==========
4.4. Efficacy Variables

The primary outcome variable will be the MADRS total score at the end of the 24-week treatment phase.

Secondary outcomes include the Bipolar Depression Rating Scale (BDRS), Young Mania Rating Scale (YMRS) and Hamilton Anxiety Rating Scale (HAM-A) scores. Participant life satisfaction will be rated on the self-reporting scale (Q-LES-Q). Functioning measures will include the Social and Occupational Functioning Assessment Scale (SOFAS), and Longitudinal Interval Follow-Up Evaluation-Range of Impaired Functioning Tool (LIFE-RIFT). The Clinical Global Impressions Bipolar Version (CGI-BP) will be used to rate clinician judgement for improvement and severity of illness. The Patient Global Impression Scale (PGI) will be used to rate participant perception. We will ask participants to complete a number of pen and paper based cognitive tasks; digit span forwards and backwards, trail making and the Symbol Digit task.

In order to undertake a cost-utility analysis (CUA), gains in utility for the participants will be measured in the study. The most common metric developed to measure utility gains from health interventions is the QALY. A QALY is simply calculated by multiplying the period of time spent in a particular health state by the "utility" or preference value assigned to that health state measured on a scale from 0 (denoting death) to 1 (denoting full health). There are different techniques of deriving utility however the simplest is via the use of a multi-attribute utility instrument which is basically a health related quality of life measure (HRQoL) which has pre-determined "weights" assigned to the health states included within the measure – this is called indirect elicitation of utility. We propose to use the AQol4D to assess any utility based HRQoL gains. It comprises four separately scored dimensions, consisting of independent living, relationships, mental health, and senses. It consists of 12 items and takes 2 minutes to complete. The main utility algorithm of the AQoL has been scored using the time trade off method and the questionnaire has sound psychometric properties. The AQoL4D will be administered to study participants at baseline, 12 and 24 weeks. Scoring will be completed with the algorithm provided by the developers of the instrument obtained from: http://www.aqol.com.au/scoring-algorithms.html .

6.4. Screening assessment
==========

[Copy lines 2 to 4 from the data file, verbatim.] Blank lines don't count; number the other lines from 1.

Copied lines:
The primary outcome variable will be the MADRS total score at the end of the 24-week treatment phase.

Secondary outcomes include the Bipolar Depression Rating Scale (BDRS), Young Mania Rating Scale (YMRS) and Hamilton Anxiety Rating Scale (HAM-A) scores. Participant life satisfaction will be rated on the self-reporting scale (Q-LES-Q). Functioning measures will include the Social and Occupational Functioning Assessment Scale (SOFAS), and Longitudinal Interval Follow-Up Evaluation-Range of Impaired Functioning Tool (LIFE-RIFT). The Clinical Global Impressions Bipolar Version (CGI-BP) will be used to rate clinician judgement for improvement and severity of illness. The Patient Global Impression Scale (PGI) will be used to rate participant perception. We will ask participants to complete a number of pen and paper based cognitive tasks; digit span forwards and backwards, trail making and the Symbol Digit task.

In order to undertake a cost-utility analysis (CUA), gains in utility for the participants will be measured in the study. The most common metric developed to measure utility gains from health interventions is the QALY. A QALY is simply calculated by multiplying the period of time spent in a particular health state by the "utility" or preference value assigned to that health state measured on a scale from 0 (denoting death) to 1 (denoting full health). There are different techniques of deriving utility however the simplest is via the use of a multi-attribute utility instrument which is basically a health related quality of life measure (HRQoL) which has pre-determined "weights" assigned to the health states included within the measure – this is called indirect elicitation of utility. We propose to use the AQol4D to assess any utility based HRQoL gains. It comprises four separately scored dimensions, consisting of independent living, relationships, mental health, and senses. It consists of 12 items and takes 2 minutes to complete. The main utility algorithm of the AQoL has been scored using the time trade off method and the questionnaire has sound psychometric properties. The AQoL4D will be administered to study participants at baseline, 12 and 24 weeks. Scoring will be completed with the algorithm provided by the developers of the instrument obtained from: http://www.aqol.com.au/scoring-algorithms.html .